Highlighting Hari's name is a cheap if amusing shot from Young. But the points Hari posed still stand and are totally and utterly unrelated to his various scandals and subsequent downfall:

If we are 'bust' today, as George Osborne has claimed, then we have almost always been bust. We were bust when we pioneered the Industrial Revolution. We were bust when we ruled a quarter of the world. We were bust when we beat the Nazis. We were bust when we built the NHS.

Or is Young denying these points? Which ones? That our debt to GDP ratio was 200-per-cent-plus when the NHS was founded? We don't know; he doesn't deign to tell us. (He is, as he later admits in the blogpost, a master of the "sleight of hand".)

Young then summarizes the arguments in my ebook as follows:

The first is that it's simply not true that Britain would now be in the throes of a sovereign debt crisis if the Coalition hadn't embarked on a programme of fiscal tightening. . . The second part is that the theory of "expansionary fiscal contraction", i.e. the belief that you can stimulate growth by reducing public expenditure, is as oxymoronic as it sounds.

He then, however, bizarrely goes on to say:

I don't want to spend too much time taking issue with Hasan on the second point.

Um, er, why not? Given that it is one of the two key arguments, as he himself admits, of the ebook, why not try and "take issue" with it? Dare I say, rebut it? Undermine it?. Young, instead, claims:

When it comes to macroeconomic theories, it's impossible to prove or disprove them either way

Really? Then why did economists Ann Pettifor and Victoria Chick, having studied eight episodes between 1918 and 2009 over which changes in the UK's public debt (as a percentage of gross domestic product) could be compared with those in public expenditure, conclude:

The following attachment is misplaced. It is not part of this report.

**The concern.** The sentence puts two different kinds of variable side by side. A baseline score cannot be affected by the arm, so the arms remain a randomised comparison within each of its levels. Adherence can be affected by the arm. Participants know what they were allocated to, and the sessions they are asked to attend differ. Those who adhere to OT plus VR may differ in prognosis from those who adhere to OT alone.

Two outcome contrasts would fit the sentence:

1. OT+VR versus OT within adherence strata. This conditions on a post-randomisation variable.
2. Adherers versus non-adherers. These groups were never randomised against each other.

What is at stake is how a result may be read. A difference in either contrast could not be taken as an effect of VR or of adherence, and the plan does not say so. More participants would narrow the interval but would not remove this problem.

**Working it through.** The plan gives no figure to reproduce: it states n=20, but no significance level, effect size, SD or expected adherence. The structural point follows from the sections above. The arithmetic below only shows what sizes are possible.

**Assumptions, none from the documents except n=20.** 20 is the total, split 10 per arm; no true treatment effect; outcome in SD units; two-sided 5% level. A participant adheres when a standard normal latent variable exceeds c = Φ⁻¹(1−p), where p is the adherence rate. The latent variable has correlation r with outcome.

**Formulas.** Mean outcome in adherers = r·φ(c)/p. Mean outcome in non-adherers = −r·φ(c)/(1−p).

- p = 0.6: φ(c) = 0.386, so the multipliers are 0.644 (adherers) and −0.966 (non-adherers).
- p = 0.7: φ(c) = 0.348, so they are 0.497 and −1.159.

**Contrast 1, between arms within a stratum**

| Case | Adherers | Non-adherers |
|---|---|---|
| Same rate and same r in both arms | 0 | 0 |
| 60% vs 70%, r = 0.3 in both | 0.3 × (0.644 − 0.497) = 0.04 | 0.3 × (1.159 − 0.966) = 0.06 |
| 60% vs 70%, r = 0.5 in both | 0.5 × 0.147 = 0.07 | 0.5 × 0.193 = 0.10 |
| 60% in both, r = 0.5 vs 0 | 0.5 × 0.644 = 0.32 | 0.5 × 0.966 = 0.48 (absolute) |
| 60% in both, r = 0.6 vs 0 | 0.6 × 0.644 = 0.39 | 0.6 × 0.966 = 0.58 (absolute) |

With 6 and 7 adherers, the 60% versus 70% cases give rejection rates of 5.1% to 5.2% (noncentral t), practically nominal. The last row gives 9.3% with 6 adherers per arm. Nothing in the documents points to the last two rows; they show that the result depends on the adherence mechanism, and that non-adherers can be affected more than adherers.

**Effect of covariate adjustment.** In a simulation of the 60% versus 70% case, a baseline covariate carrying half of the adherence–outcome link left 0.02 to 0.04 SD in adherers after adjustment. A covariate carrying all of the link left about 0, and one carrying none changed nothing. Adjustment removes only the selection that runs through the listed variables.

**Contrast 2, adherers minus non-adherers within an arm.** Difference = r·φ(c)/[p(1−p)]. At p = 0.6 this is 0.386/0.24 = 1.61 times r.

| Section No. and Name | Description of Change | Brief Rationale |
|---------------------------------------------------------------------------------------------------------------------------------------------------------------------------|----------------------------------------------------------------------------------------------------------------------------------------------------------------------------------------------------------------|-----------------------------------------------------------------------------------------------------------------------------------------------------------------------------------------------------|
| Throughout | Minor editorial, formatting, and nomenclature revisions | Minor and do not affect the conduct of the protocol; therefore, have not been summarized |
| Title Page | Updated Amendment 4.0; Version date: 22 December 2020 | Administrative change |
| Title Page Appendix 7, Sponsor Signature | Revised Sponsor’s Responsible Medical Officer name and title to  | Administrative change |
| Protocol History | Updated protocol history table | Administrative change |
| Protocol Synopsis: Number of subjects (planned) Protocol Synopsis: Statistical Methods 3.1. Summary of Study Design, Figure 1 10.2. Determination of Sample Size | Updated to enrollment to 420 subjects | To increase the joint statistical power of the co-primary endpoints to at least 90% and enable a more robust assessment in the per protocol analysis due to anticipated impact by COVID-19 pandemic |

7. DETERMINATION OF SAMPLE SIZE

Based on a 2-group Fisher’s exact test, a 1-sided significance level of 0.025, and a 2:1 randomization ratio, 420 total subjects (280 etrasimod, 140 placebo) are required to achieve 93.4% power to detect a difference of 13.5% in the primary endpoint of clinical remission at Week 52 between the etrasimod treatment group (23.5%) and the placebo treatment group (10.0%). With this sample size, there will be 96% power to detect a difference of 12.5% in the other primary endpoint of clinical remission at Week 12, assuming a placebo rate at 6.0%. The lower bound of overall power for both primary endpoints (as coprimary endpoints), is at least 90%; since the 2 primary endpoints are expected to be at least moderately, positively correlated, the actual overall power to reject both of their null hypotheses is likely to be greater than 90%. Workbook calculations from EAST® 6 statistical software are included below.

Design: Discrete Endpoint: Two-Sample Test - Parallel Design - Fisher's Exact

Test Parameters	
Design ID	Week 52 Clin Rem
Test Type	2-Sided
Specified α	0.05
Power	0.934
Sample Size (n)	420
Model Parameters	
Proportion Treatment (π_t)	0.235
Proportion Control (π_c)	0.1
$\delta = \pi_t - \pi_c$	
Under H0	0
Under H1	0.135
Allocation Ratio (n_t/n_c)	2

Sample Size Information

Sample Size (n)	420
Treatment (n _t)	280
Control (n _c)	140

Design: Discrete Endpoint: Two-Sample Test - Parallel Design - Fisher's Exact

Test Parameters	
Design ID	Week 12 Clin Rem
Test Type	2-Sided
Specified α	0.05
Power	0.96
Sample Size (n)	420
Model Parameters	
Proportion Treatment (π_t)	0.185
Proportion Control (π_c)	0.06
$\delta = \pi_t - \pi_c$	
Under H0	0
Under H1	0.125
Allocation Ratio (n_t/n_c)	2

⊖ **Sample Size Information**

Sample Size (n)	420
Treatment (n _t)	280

The empirical evidence runs exactly counter to conventional thinking. Fiscal consolidations have not improved the public finances... Consolidation increases, rather than reduces, the level of public debt as a share of GDP and is, in general, associated with adverse macroeconomic conditions.

Why did a study by the IMF of specific fiscal measures taken to reduce the deficit in 15 advanced economies between 1980 and 2009 find just two cases (yes, just two out of 170!) in which spending cuts turned out to be expansionary for the economy as a whole - in Denmark in 1983 and in Ireland in 1987 - and conclude:

Fiscal consolidation typically has a contractionary effect on output.

Now I'm starting to understand why Young is so allergic to citing experts or studies. They tend not to be on his side! But, as a very minimum, he could have at least have cited, in defence of his claims, the now-notorious paper by deficit hawks Alberto Alesina and Silvia Ardagna purporting to empirically demonstrate a link between cuts and growth (but, I should add, since debunked by the IMF and a study by the Roosevelt Institute). Reading Young's post on the subject of cuts and growth, the words "cop" and "out" come to mind.

As with so many embarrassed and defensive deficit hawks these days, Young briefly concedes what those of us who he smears as "deficit deniers" have been concerned about, and warning of, for sometime now:

[I]t seems likely that the British economy will be plunged back into recession

before promptly - and defensively - adding:

but that won't prove that a policy of "expansionary fiscal contraction" wouldn't have worked in a more favourable economic climate, as it did in the case of Canada.